So, I would increase training volume versus what you normally do, maybe doing 25-50% more volume. I would also shorten the rest intervals to keep energy expenditure higher. So basically, your training time will be the same, but you will be doing more work with less rest.

If it is something your schedule allows you to do, you could train twice a day. In that case I recommend training the same muscle(s) in both sessions of the same day. You would go heavier in the first session and for more of a “pump” in the second.

Cardio/Energy systems work

You would start right off the bat with a high amount of cardio work. This means a high frequency: 5-6 days a week.

The type of cardio you select will depend on your neurotype, the key is just doing it. Read this article for some options for your type: https://thibarmy.com/the-best-fat-loss-tools-for-your-neurotype/

I prefer to do the cardio as a separate session in the day, but if you can’t, do the cardio after your lifting.

Since this is a blitz you start immediatly with a high amount per session (see the article linked above for recommendations) because you won’t increase it during the 4 or so weeks of the blitz.

Pros and Cons of the blitz approach

Pros:

– It’s over quickly. Few people like the dieting down process since it’s all about discipline and restriction. Some do better on it than others, but for a lot of people it’s hell, and they prefer to suffer a bit more but be over with it sooner than later.

– If you are a very intense/excessive person, it will fit your personality better. Some people don’t get motivated unless they feel like they are doing everything possible to reach their goal. Not only that, they need to do everything at the extreme level.

– It gives rapid significant results. While it may displease the “don’t lose more than 2 lbs per week” crowd, cutting calories to a greater degree and exercising more will give faster results than a more conservative approach. And no, at first, it should not lead to muscle loss since you are doing this for a brief period only and losing muscle is about the third strategy the body will use to cope with caloric restriction.

– Mentally, I find that it puts you in the zone more easily. It makes the process more real because it is such a drastic departure from your normal habits. Being in the zone can make it easier to stay focused and stay the course.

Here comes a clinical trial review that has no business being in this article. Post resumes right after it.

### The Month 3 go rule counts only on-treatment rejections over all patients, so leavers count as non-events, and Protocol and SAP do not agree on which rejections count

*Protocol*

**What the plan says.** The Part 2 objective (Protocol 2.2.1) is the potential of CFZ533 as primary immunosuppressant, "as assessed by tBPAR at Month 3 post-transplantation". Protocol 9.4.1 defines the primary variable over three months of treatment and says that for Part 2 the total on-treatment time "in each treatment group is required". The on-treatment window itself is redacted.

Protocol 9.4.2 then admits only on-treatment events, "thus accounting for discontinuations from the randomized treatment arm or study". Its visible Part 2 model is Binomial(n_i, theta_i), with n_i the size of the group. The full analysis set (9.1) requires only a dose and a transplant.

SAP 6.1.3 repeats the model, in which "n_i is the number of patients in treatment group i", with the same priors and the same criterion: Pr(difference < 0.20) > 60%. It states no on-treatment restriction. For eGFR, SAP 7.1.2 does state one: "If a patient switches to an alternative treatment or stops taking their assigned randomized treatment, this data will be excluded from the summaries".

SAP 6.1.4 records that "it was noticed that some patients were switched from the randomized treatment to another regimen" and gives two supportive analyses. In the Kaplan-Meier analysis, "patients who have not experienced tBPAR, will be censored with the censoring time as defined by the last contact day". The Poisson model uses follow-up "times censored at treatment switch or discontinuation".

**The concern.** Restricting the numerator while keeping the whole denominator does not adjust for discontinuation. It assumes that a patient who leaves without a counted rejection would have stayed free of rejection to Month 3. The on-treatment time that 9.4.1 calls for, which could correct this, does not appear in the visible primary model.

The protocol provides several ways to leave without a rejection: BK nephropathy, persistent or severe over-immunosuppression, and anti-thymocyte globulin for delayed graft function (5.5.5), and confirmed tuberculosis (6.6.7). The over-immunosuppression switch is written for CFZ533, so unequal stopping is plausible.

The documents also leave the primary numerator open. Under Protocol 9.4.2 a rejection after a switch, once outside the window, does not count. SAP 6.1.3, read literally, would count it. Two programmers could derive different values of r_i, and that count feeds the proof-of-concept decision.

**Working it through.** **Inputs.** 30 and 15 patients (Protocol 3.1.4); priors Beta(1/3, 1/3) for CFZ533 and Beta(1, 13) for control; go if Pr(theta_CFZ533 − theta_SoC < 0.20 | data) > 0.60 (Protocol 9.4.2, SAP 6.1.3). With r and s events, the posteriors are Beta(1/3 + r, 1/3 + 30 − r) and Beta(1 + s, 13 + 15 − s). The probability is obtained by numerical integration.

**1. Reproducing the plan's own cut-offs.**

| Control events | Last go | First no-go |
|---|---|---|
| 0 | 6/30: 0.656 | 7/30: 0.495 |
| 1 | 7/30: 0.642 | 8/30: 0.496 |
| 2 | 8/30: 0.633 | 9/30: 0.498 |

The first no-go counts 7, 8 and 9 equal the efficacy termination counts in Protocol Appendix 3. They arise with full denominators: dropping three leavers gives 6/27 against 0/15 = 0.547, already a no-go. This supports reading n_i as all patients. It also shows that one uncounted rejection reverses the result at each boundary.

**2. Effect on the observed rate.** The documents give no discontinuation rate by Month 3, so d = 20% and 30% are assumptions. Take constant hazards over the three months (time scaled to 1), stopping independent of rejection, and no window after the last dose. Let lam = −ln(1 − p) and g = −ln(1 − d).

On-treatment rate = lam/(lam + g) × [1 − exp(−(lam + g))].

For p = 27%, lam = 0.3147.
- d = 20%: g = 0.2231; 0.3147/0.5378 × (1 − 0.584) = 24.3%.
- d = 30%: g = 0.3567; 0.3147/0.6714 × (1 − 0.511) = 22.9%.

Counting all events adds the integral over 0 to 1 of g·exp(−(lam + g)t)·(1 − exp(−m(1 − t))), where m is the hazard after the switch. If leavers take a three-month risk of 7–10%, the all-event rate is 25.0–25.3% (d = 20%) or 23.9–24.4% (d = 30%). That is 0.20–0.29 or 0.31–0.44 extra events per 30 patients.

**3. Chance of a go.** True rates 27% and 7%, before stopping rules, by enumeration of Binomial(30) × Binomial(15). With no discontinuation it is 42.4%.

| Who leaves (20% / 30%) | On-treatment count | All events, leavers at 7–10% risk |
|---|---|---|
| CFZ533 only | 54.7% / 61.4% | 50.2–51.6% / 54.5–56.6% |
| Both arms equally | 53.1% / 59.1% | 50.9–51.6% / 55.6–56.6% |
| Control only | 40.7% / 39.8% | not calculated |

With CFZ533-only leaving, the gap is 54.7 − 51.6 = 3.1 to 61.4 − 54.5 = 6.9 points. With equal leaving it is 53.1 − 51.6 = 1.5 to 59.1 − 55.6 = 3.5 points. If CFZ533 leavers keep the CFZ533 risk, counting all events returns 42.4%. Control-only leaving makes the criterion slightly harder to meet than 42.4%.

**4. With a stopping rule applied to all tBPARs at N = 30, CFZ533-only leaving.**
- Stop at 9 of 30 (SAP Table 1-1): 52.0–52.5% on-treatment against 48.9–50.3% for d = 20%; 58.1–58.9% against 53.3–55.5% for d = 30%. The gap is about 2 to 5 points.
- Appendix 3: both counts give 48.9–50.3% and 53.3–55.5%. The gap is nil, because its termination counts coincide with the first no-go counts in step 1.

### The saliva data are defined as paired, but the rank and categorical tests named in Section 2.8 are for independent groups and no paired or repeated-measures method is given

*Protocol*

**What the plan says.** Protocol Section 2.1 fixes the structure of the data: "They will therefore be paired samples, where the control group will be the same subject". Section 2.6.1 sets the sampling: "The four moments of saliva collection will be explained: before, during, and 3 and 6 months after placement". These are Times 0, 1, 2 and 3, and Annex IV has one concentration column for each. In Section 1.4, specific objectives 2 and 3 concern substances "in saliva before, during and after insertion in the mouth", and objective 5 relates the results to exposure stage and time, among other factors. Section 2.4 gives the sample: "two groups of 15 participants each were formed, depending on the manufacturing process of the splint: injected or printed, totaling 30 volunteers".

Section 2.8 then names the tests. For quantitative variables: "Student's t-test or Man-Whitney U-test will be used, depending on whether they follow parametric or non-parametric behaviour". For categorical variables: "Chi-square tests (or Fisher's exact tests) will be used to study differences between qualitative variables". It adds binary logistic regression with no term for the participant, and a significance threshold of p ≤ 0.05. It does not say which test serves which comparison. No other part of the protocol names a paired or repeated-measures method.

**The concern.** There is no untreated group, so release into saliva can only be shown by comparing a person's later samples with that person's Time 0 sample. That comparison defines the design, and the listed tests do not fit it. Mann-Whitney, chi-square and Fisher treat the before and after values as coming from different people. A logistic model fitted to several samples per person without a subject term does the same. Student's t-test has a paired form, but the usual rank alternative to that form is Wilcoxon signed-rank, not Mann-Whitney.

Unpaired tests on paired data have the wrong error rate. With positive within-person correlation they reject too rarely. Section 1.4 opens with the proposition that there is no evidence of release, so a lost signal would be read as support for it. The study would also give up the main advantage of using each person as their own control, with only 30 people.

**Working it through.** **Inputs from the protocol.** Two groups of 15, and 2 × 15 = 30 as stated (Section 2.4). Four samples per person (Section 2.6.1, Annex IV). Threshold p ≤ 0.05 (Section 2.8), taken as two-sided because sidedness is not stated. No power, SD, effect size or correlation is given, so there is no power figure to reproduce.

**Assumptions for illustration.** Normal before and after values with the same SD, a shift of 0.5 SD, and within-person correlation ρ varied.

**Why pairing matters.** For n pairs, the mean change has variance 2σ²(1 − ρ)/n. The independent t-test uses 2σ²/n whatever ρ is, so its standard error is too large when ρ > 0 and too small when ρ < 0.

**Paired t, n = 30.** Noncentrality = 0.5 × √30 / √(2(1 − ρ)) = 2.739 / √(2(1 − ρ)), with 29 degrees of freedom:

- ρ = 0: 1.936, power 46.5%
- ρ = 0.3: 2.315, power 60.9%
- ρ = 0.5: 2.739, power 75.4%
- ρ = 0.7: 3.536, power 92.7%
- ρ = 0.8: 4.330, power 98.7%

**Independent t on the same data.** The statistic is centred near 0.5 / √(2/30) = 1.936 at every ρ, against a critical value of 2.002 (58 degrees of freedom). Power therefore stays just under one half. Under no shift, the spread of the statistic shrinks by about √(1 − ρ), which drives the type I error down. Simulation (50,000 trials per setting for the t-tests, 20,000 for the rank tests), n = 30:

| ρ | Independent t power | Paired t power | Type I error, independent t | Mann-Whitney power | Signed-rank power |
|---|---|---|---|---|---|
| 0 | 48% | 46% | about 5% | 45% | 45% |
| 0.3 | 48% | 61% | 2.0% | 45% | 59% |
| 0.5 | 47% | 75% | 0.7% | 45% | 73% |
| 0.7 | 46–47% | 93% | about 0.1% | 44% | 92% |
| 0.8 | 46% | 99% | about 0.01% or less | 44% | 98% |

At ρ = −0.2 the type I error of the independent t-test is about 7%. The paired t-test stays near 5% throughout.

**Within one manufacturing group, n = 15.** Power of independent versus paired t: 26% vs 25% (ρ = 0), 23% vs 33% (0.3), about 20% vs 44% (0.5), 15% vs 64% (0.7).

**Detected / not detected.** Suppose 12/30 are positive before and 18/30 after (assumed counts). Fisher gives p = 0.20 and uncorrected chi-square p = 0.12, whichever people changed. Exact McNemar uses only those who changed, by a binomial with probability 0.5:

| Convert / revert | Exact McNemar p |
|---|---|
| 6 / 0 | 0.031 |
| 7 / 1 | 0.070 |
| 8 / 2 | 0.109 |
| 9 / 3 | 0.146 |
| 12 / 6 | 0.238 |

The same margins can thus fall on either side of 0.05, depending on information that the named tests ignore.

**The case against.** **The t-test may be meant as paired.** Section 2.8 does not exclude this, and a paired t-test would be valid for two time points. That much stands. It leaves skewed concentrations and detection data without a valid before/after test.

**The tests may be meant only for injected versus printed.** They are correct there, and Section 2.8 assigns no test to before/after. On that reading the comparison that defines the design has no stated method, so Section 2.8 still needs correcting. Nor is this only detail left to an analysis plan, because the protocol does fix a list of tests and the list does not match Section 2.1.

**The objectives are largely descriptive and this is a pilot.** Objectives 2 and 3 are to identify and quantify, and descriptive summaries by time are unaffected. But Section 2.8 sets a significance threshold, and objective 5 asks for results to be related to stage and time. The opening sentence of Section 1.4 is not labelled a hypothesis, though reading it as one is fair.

Cons:

– For some people (some neurotypes) there is a chance of losing muscle. This is the case of those who naturally overproduce cortisol (Type 3 and Type 2B). Cortisol is one of the hormones responsible for mobilizing stored nutrients for energy when your diet doesn’t provide enough and to increase blood sugar levels when it is too low: two things that will happen when you diet (especially with the blitz approach). Some people are better at doing that mobilization via growth hormone or glucagon, so they are less likely to lose muscle. But if you naturally overproduce cortisol the chances of losing muscle on a blitz diet is real.

– You will have energy crashes and likely will feel like crap from time to time. While this is true for all fat loss diets (to some extent), it is much worse with a blitz approach. After all, the energy deprivation is much greater and energetic nutrients are super low. Sure, you will mobilize body fat for fuel and you can also rely on some ketones, but these are not as efficient as carbs when it comes to fueling intense workout or the brain. Even those who are pro-keto admit that the first 2-3 weeks might be hard on energy and mental focus until the body adapts to ketones. Well, with a blitz approach you don’t really reach that adaptation state.

– Your workouts will start to suck. The first week you will be fine: you will be running on the stored glycogen from the pre-diet time. After that you will see a drastic decrease in training energy: you will lose some strength and some resistance, this will be made worse by the higher training volume and cardio. You will have less energy and drive to train. This is where a lot of people compensate by using high doses of stimulants, an approach I’m not comfortable recommending for several health reasons. The low level of glycogen and problems staying hydrated due to the low carbs will also make it much harder to get a good pump, which can be mentally hard.